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Big Dipper

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NEWS
January 12, 1997
The role of the Big Dipper, -- called the drinking gourd by slaves in their quest for emancipation, will be chronicled in "Follow the Drinking Gourd: Stars of Freedom," an original production of the Maryland Science Center's Davis Planetarium that begins Saturday. The show will run until March 7.Pub Date: 1/12/97
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NEWS
By Scott Dance, The Baltimore Sun | June 2, 2014
You can frequently catch a glimpse of the International Space Station flying overhead, but rarely is a Baltimore native aboard. There are several good opportunities to see the orbiter zipping across the night sky this week. On a clear night, the space station appears like a star, only brighter, and moving steadily across the sky. Here is where and when to look: Monday night at 10:41 p.m., look to the southwest horizon. The space station will pass by the "Big Dipper" around 10:45 as it reaches its highest point in the sky, and it will set in the northeast about 10:49 p.m. Tuesday night, the space station will pass directly overhead, rising in the southwest at 9:52 p.m., reaching the center of the sky about 9:56, and setting in the northeast at 10 p.m. Wednesday morning it will again pass directly overhead, but this time from northwest to southeast, from 4:22 a.m. to 4:30 a.m. If that's a bit early for you, it will appear again Wednesday night, rising in the southwest about 9:03 p.m., passing the reddish-tinted planet Mars before reaching its highest point, toward the southeastern sky, about 9:07 p.m. and setting in the northeast about 9:11 p.m. Friday night, look to the southwest at 9:02 p.m. The space station will pass the "Big Dipper" a few minutes later and set in the northeast about 9:10 p.m. It should be bright enough to see even in the city, though it's always best to look somewhere away from urban light pollution.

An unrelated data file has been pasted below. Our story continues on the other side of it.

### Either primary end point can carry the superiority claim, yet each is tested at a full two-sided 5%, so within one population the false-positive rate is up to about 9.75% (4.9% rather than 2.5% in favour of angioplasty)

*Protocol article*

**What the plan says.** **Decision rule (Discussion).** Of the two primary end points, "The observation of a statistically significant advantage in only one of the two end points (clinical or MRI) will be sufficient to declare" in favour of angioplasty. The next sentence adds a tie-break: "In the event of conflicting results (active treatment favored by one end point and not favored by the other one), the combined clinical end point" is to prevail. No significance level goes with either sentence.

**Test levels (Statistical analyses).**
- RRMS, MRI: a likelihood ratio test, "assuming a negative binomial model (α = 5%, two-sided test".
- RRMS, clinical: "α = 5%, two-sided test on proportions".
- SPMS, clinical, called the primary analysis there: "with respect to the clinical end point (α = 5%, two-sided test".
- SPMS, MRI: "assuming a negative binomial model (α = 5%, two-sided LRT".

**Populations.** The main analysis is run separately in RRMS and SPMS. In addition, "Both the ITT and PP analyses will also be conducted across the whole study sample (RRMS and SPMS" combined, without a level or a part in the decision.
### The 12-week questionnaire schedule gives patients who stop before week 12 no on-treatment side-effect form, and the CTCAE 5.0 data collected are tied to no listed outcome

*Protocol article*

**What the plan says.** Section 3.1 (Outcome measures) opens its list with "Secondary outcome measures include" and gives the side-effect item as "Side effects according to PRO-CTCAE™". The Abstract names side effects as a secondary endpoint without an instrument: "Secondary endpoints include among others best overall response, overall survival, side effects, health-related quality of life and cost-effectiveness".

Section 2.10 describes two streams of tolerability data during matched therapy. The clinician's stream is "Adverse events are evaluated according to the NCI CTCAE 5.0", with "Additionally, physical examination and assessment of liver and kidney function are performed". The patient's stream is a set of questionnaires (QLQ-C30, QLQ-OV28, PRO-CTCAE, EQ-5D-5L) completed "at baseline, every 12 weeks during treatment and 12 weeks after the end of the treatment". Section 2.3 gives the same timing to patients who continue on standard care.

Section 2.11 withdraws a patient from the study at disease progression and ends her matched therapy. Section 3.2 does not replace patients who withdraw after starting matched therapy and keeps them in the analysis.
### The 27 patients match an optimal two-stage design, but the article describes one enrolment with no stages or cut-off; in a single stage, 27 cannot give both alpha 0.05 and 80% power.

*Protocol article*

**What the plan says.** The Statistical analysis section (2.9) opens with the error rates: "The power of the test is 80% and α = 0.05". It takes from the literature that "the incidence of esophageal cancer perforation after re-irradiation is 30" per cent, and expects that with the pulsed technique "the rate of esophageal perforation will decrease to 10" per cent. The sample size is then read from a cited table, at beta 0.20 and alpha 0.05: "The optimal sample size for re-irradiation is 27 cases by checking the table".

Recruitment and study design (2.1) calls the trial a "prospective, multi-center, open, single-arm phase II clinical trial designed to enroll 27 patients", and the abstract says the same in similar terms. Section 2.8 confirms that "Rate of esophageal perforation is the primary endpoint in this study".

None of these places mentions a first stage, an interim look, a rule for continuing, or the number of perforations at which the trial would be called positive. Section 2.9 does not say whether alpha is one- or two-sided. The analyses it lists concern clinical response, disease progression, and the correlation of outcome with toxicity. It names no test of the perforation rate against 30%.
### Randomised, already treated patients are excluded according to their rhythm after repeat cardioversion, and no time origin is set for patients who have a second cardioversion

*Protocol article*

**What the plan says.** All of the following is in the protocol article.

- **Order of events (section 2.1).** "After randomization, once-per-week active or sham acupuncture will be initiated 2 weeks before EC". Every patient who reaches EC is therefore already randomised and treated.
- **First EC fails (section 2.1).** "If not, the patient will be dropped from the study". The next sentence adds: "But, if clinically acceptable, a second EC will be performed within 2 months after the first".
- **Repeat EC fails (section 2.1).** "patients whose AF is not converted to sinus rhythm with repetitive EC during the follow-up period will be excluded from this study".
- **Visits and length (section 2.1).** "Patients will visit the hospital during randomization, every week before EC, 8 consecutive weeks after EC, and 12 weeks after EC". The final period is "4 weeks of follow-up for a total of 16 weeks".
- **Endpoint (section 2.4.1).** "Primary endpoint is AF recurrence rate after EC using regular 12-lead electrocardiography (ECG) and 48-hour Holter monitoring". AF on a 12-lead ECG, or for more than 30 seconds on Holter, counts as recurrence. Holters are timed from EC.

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NEWS
By FRANK ROYLANCE and FRANK ROYLANCE,frank.roylance@baltsun.com | March 6, 2009
Space cadets! Up early with the dog? Watch the International Space Station as it flies 220 miles over Baltimore early Saturday. It will rise in the northwest at 5:36 a.m., as bright as Venus, pass the Big Dipper and soar directly overhead at 5:39 a.m. From there, it slides off to the southeast, disappearing at 5:42 a.m. Please pick up after your pet.
NEWS
By Scott Dance | April 12, 2012
April and May are the best time of year for the northern hemisphere to see Saturn in the night sky , and Sunday night is the best night of all. That's because the ringed planet is at what astronomers call opposition, with Earth directly between it and the sun. That means the planet is at its brightest . Telescope users can get a particularly nice view of Saturn's rings. It will appear at nightfall in the eastern sky, and can be found by following the curve in the handle of the Big Dipper.
NEWS
By William Amelia | November 24, 1992
Some starry night, with the Big Dipperabove you, follow its handle downto the Herdsman, the constellation ofthe oxen driver, some call himthe hunter,that ranges across the sky.There, hanging in the hem of his robeis Arcturus, a runaway star,golden yellow in the northern sky,a hundred times more brilliantthan our sun,that blazing comets have not dimmed.
NEWS
By FRANK ROYLANCE | May 22, 2008